Question: Minister, can I ask about China’s investigation- anti-dumping investigation into Australian barley. Farmers are telling our reporters that they believe this investigation is going to be extended. They’re very concerned. Do you have any update on that? Do you believe this investigation is politically motivated, and has that been raised at senior levels, perhaps between the Prime Minister and Premier Li?
Simon Birmingham: The Australian Government has expressed our desire to see this investigation concluded in accordance with proper processes. We respect the right of China or any country to undertake investigations into anti-dumping matters or the like. We have complete confidence that the Australian barley industry operates without trade distorting subsidies or any other trade distorting measures and in an entirely commercial way. And that when this investigation is concluded, there will be no basis upon which to find any improper activity by the Australian industry. Now we would hope that it can be concluded in the regular timeframe, and we would encourage that to be the case and be disappointed if it’s not the case, because it’s not just the Australian growers who may suffer a detriment from a prolonged investigation or creation of uncertainty. But ultimately barley, like so many other goods and resources and services supplied from Australia to China, is valued a high quality product for Chinese industry, for malting producers. And those in China and Chinese business who rely upon that high quality Australian Barley also deserve to have the uncertainty removed and the opportunity to strike contracts for the future with confidence.
Question: In Western Australia, Sinosteel has emerged as a major shareholder in the Oakajee Port Project. It’s an important iron ore port. The Austrian Strategic Policy Institute has said this raises national security concern. Do you have any comment on that?
Simon Birmingham: Sinosteel has been a long term investment partner with Australia and has over a very long period of time helped to open up our resources industry and create job opportunities for Australians. Now, in terms of future investments seen in areas of infrastructure, of course, they may be subject to further processes, and I won’t – as is custom – comment on individual [indistinct] cases. But I would note that there is significant difference between, for example, the sale of existing critical infrastructure facilities versus investing in new or significant upgrades to develop new capability for the export of resources from Western Australia or anywhere else in that regard. And ultimately we continue to welcome investment, whether it’s from here or anywhere else around the world. Where it involves critical infrastructure, it will be subject to appropriate, rigorous assessment against the national interest, as indeed all foreign investment that triggers assessment is subject to that assessment against the national interest. And we are mindful of the protection of critical infrastructure assets in Australia. But also making sure that our resources sector and other sectors have the infrastructure they need to succeed. And as I say, there is a distinction that people ought to bear in mind between the sale of existing facilities versus the development or investment in new capability.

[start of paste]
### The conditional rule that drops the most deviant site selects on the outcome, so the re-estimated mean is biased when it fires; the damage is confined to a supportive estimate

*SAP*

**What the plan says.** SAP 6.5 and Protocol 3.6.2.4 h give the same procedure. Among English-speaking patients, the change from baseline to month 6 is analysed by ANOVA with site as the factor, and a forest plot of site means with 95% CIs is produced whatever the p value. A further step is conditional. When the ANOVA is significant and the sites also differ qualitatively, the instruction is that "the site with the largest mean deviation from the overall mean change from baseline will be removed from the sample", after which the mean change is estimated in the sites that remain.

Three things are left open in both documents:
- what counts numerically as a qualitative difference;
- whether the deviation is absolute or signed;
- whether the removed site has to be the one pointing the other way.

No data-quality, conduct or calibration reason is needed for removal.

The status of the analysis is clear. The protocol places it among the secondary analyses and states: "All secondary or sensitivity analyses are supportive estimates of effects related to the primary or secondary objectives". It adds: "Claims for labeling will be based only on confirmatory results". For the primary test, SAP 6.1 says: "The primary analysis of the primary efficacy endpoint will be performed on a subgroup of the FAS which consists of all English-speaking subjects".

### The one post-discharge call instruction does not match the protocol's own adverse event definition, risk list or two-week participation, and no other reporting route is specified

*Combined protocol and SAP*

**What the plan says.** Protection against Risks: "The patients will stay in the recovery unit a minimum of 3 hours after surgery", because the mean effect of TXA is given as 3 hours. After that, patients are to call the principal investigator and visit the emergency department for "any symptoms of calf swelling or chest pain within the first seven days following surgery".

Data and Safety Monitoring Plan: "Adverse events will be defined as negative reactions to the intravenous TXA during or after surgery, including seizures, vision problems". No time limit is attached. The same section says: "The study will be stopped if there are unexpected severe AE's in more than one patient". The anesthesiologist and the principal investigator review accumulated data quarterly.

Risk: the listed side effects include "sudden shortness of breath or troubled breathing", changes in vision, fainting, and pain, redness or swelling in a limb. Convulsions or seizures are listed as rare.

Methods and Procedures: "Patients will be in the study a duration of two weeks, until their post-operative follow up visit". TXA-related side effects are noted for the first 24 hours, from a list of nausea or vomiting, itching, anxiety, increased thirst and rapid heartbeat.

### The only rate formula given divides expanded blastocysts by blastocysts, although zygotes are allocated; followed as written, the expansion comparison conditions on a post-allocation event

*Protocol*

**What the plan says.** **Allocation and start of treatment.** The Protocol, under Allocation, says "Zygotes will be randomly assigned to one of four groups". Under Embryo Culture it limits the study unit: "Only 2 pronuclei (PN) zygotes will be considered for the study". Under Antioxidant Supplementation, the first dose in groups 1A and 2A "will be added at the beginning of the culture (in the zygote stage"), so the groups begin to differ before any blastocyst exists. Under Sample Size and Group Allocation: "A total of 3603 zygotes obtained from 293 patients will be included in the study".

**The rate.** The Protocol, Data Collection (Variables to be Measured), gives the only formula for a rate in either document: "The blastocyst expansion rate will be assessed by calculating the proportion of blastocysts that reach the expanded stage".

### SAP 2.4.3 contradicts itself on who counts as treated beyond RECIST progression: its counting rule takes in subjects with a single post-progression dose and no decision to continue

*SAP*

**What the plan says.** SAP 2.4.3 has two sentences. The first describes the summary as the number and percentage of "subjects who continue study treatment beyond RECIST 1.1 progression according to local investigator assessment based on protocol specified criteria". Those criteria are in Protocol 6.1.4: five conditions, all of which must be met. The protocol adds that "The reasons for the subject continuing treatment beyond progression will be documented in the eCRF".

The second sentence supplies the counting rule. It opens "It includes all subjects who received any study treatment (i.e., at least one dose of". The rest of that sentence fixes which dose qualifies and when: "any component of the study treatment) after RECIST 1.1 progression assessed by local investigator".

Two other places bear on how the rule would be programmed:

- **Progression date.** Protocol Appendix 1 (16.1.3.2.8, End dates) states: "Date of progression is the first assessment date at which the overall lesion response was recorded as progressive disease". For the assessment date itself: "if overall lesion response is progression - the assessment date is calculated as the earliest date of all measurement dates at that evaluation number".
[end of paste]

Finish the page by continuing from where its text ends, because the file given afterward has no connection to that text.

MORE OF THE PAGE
Question: Minister can I quickly ask about regulation? The case with Bellamy’s struggling to get a new dairy export license to China has highlighted a problem a lot of Australian companies are having getting new licenses to import agricultural goods into China. Is that an issue that Australian Government’s raised with China? I believe there are some issues. It’s very difficult for diplomats to get access to regulators here. Is that a concern to the Australian Government?
Simon Birmingham: We’ve had some dialogue in relation to non-tariff barriers. Some of the regulatory hurdles that are faced, for example, by beef processes that are of concern to us; to actually see that facilities that have been assessed and clearly of a standard to meet approval to be able to export to China ought to be able to be registered as well. Now, one of the benefits of RCEP as an agreement is that it includes some progress in terms of commitments between the parties to be able to work through non-tariff barriers. Our Indonesia-Australia agreement was the first one where we struck that type of agreement to have a process for addressing non-tariff measures, and we want to continue that now and are looking to continue that as part of what I trust will be the finalised RCEP text when it’s signed. And that will be an opportunity that builds upon the existing terms of ChAFTA through RCEP, and hopefully will provide another vehicle to be able to address those types of concerns.
Question: Is this the kind of thing that would also be in an updated ChAFTA as well? I hear other countries are dealing with these issues in their new free trade agreements.
Simon Birmingham: Well those types of issues can be considered, but it is where through developing new regional architecture in cooperation with China, our ASEAN and other partners, we’re able to establish ChAFTA plus terms in relation to engagement with China, just as we are able to establish gains in terms of our engagement with the other 13 RCEP parties. And that’s the benefit there that without India, as is well acknowledged, we do already have free trade agreements in place with each of the RCEP parties. But it’s the additionality of undertakings between the parties that provides one of the key benefits, especially in terms of bilateral cooperation. And then there are the regional benefits in terms of deeper integration into value and supply chains that [indistinct] new opportunities for Australian businesses and business throughout the region.